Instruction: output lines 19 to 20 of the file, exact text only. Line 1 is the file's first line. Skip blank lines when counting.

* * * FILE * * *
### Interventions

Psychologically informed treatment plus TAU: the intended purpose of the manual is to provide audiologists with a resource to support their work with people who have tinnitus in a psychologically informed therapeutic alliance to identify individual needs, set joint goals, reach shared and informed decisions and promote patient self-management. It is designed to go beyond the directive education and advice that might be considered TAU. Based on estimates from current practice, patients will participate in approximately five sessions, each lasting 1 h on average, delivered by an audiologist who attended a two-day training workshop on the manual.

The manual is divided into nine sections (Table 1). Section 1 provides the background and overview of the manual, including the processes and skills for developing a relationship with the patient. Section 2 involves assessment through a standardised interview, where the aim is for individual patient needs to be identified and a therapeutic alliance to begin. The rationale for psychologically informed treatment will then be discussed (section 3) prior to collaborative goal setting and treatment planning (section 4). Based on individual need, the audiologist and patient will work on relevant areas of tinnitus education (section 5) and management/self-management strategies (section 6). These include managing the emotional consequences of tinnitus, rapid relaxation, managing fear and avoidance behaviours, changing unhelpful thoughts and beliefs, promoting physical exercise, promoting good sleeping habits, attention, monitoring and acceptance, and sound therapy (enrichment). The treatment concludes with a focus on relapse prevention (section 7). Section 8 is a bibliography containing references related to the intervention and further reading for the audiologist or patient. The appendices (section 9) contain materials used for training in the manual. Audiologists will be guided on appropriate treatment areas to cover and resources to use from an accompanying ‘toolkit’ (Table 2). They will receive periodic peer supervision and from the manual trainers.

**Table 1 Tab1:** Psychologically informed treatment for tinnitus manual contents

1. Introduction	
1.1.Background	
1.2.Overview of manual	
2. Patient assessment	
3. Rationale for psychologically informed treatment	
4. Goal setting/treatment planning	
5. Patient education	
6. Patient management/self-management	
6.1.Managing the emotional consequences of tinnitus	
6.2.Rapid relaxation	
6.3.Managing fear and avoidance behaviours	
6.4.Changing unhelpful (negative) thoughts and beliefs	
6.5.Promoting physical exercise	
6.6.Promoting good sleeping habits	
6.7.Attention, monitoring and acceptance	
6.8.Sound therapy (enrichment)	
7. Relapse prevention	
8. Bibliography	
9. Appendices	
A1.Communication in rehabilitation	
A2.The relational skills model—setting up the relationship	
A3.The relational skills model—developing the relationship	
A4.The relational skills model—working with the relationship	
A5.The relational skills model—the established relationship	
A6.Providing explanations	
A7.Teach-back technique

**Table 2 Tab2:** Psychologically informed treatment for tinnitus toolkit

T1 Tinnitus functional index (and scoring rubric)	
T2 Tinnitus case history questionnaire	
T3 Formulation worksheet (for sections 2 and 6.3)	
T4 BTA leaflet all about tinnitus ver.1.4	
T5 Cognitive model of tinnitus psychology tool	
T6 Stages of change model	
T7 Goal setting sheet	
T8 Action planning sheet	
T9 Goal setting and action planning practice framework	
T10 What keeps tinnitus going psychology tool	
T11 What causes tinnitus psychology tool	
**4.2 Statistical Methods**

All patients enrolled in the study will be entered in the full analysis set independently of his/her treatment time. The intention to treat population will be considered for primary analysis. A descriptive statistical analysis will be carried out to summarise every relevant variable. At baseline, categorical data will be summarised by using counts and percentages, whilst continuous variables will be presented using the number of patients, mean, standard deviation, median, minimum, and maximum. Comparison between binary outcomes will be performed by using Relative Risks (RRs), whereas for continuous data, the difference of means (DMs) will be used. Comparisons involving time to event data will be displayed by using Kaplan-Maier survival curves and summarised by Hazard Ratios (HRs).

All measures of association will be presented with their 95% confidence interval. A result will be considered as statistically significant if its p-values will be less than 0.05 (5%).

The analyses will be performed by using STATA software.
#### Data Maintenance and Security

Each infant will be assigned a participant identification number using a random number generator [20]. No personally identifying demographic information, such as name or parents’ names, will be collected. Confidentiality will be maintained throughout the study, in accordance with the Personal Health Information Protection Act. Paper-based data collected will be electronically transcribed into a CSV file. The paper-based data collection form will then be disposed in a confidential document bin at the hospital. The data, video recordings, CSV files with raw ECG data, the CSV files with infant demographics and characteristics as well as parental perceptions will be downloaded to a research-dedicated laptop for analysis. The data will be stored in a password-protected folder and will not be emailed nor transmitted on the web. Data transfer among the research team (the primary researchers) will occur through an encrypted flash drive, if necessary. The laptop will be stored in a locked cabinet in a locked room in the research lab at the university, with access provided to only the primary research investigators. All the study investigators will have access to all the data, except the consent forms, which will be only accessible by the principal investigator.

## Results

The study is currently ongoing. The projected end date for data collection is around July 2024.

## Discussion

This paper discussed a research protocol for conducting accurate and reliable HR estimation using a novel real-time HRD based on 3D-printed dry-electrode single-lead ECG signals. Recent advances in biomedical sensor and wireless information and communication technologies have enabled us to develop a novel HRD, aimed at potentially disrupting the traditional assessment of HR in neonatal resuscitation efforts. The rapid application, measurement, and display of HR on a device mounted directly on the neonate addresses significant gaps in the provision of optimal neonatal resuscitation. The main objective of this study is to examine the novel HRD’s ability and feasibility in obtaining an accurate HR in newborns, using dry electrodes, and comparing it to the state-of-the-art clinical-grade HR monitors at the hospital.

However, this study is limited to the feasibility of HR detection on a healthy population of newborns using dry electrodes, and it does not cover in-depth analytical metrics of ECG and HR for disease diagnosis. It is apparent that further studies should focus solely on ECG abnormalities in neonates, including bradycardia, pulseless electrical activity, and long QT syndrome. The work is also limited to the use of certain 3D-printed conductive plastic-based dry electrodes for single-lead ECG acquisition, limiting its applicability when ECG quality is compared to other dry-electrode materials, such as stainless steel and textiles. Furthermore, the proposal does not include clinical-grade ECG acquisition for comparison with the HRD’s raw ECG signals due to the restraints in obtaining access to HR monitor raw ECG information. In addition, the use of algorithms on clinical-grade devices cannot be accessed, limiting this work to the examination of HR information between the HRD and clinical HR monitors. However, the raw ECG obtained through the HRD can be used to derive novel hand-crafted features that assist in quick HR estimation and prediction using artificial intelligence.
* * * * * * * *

6.7.Attention, monitoring and acceptance	
6.8.Sound therapy (enrichment)	